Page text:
Sep 19

Bonaire, Post One: Buddy dive and the first pictures

Category: Bonaire,scuba,Travel

I’m staying at “Buddy Dive” in Bonaire.  Hearing that they were renovating, I asked for one of the new rooms.  It’s very nice – a little suite with a kitchenette, not luxurious but more than adequate, modern, and attractive.  There are small markets north and south of here where you can get basic supplies for meals, and there is a restaurant at Buddy Dive, and many more only minutes away.

Speaking of food and basic supplies, here are a few notes:

  • The Chinese market just north of buddy dive is better than the “Hato” market to the south; you can get basic supplies to make your own meals, if you wish, and save a little on the expensive island food prices.
  • Island prices are significantly higher than in the US.  I noticed that batteries in the Chinese market were pretty reasonable compared to prices in the resort dive shop.
  • For convenience, I ate the breakfast provided in the buddy dive package deal, which also included the rental truck and unlimited nitrox.  I usually made my own lunch with supermarket supplies, and ate dinner out.
  • Restaurants: I had three superb experiences: Mona Lisa, La Barca (Italian), It Rains Fishes.  In all three places, the service and food were truly memorable.  La Barca was inexpensive to boot, and the quality was no less than the others.
  • There was one stand-out terrible experience, at a place called Zee Zicht (Sea View in Dutch).  Zee Zicht is in a building upon the street in Kralendijk, and across the street there is a dock bar named Karel’s that is simply an extension of Zee Zicht; you can order the same food there and sit right on the water watching the sun set.  However, your good times will end there, because the food was absolutely the worst thing I have ever been served in a restaurant.  I have only refused food a handful of times in my life, and this was one of them.  We ordered a seafood soup that tasted precisely like boiled seawater – the juice left over at the bottom of the pot after you steam clams.  It was inedible, but the restaurant would not refund our money, saying that it was simply our taste, and not the soup, that was to blame.  I couldn’t believe my ears.  The other food we had there, conch fritters, had no identifiable conch meat, and the remaining food was grade B at best, using what seemed like frozen fish.  On top of all this, the prices were as high as anything else I’d experienced.  Check trip advisor – it’s not just me.

Here is buddy dive.  The property ends at the large house on the right.  It’s wonderful to get off the airplane and be here within a few minutes, and set eyes upon the azure crystal water teeming with fish.  the resort has a small but reasonably stocked dive shop, with minimal supplies only.  They can only perform basic repairs; they send other things out to Kralendijk where there are specialized dealers.  There is a reasonable-quality restaurant with a pool bar.  It’s OK, but it would be a shame to not expand your horizons if you stay here.  But you get to sit right next to the water, so the view is great.  The same can be said of Captain Don’s habitat – the resort next door – which has slightly better food.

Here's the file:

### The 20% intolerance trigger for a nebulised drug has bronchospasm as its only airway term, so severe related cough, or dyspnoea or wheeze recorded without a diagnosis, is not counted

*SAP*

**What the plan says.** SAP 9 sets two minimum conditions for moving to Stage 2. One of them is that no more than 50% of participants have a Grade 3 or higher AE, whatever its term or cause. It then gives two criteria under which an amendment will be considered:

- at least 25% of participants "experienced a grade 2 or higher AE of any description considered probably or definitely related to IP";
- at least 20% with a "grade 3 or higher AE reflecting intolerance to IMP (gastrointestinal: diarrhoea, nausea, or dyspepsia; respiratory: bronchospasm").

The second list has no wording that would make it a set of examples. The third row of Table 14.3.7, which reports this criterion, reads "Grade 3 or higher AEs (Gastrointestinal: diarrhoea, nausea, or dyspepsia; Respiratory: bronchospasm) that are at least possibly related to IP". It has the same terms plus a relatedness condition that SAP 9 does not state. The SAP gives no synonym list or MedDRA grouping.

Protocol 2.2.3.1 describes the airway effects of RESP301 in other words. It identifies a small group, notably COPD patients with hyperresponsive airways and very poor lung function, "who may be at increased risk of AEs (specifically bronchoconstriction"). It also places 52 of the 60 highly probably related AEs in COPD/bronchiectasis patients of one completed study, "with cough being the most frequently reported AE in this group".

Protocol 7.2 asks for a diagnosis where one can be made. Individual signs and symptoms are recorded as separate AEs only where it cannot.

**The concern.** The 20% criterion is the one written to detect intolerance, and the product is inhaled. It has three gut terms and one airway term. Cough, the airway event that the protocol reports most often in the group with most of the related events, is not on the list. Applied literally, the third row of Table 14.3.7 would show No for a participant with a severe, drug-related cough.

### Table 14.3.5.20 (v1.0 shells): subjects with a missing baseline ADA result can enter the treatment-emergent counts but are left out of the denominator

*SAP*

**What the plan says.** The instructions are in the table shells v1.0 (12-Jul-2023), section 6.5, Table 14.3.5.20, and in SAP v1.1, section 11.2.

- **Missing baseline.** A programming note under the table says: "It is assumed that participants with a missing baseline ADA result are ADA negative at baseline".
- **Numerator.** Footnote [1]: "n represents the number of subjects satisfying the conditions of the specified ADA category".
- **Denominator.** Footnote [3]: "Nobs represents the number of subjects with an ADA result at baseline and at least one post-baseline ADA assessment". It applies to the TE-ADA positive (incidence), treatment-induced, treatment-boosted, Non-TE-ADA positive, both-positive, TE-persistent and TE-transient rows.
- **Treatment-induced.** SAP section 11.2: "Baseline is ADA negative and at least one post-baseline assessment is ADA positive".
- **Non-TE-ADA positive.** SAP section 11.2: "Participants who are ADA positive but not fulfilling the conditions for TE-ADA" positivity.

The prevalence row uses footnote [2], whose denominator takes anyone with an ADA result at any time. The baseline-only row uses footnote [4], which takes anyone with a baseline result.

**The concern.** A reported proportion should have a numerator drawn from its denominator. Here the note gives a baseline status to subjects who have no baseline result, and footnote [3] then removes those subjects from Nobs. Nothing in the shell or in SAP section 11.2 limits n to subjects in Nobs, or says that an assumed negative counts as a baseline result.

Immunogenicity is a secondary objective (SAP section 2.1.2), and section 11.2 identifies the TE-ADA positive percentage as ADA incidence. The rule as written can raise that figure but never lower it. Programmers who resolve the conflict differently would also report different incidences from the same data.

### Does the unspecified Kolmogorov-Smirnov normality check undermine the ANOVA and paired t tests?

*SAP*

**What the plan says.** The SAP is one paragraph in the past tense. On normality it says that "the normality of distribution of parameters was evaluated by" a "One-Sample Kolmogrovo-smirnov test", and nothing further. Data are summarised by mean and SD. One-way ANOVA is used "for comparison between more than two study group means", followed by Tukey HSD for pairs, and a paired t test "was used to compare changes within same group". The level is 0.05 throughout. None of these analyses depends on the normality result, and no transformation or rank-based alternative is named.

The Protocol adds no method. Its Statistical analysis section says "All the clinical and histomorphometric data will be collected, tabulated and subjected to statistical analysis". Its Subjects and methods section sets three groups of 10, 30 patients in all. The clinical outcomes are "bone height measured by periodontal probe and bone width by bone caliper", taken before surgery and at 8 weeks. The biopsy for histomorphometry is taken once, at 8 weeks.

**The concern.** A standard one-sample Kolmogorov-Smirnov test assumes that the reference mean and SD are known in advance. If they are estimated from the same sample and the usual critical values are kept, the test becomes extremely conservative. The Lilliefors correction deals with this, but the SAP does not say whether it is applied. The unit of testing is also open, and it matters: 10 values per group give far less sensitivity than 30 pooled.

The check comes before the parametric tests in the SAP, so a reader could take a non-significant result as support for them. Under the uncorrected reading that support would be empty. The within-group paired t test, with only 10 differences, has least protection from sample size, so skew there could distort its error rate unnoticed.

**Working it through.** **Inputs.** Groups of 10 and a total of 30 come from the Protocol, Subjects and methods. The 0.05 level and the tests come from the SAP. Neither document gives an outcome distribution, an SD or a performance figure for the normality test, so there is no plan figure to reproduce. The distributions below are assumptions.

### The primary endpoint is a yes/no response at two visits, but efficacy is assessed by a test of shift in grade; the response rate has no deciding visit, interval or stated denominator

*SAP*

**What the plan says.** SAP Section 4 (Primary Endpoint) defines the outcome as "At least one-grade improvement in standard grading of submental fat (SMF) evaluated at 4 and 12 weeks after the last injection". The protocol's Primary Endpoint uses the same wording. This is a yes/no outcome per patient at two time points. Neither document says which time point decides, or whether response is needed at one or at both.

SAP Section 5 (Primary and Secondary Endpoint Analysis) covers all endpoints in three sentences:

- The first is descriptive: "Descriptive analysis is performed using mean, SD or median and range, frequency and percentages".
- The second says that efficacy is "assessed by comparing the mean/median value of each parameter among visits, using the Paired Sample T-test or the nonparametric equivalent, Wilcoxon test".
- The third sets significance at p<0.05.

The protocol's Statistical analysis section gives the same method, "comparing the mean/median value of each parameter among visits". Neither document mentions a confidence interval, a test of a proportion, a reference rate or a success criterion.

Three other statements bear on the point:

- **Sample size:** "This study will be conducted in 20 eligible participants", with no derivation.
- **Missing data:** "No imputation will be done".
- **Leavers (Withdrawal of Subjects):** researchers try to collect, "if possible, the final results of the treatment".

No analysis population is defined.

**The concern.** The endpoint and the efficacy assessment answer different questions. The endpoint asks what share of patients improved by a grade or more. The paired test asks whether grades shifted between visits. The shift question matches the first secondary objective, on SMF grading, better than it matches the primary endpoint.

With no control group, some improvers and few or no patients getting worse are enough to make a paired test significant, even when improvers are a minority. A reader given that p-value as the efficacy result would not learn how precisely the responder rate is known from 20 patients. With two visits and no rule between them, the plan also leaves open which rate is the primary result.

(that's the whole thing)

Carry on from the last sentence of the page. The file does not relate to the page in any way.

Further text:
In the evening, we sit in the restaurant and eat dinner while watching the sun set and planning a night dive.  Last night we had a special treat – Ned and Anna DeLoach, of DeLoach fish & creature ID reference book fame, gave a colloquium  In fact, this week at Buddy Dive, they’re leading dives, snorkels, and signing books – something they have done for the last several years, and worth planning a trip around.  They are the nicest, most genuine people you’d care to meet, and utterly without ego.

Some of my friends stayed at “Deep Blue View,” a B&B run by Ester and Menno, a Dutch couple.  DBV is not next to the water, but it’s only 10 minutes away(and has a pool too).  It’s high in the hills, with a spectacular view.  Shaded hammocks provide a nice place to rest while napping after a dive.  There are only five rooms, and it is very private and secluded.  The opportunity to hang out with Ester & Menno cannot be overvalued, as they are a wealth of local information, dive training, good cooking, and general good company to boot.  Plus, they have a great dive boat, should you need to use this service.  Next time, I will seriously consider staying there.

Now all of that tropical stuff topside is great, but this is why divers come here:

These guys look dour and tearful, like the velvet paintings of children with big eyes:

A parrotfish has just zoomed by, shitting sand (they do that because they are eating coral; it’s how most of the sand is formed in the caribbean):


2 Comments so far

  1. Talkingtostones September 20th, 2011 12:00 AM

    Really lovely photos, Dan! And even some new info on sand formation. I’ll never think of sand in my toes in the same way again!

    What do you use to take such great underwater shots? Steve and I saw some beautiful fish underwater in Hawaii, but no photos since we didn’t have anything for taking underwater shots.

    Looking forward to the rest of the Bonaire posts!

  2. Dan Greenspan September 20th, 2011 7:00 AM

    Thanks Kimberly! I’m using a canon G12 in an underwater housing, along with an external flash. BTW, here’s a link to another post with more pictures and info about parrotfish and their role in creating sand:

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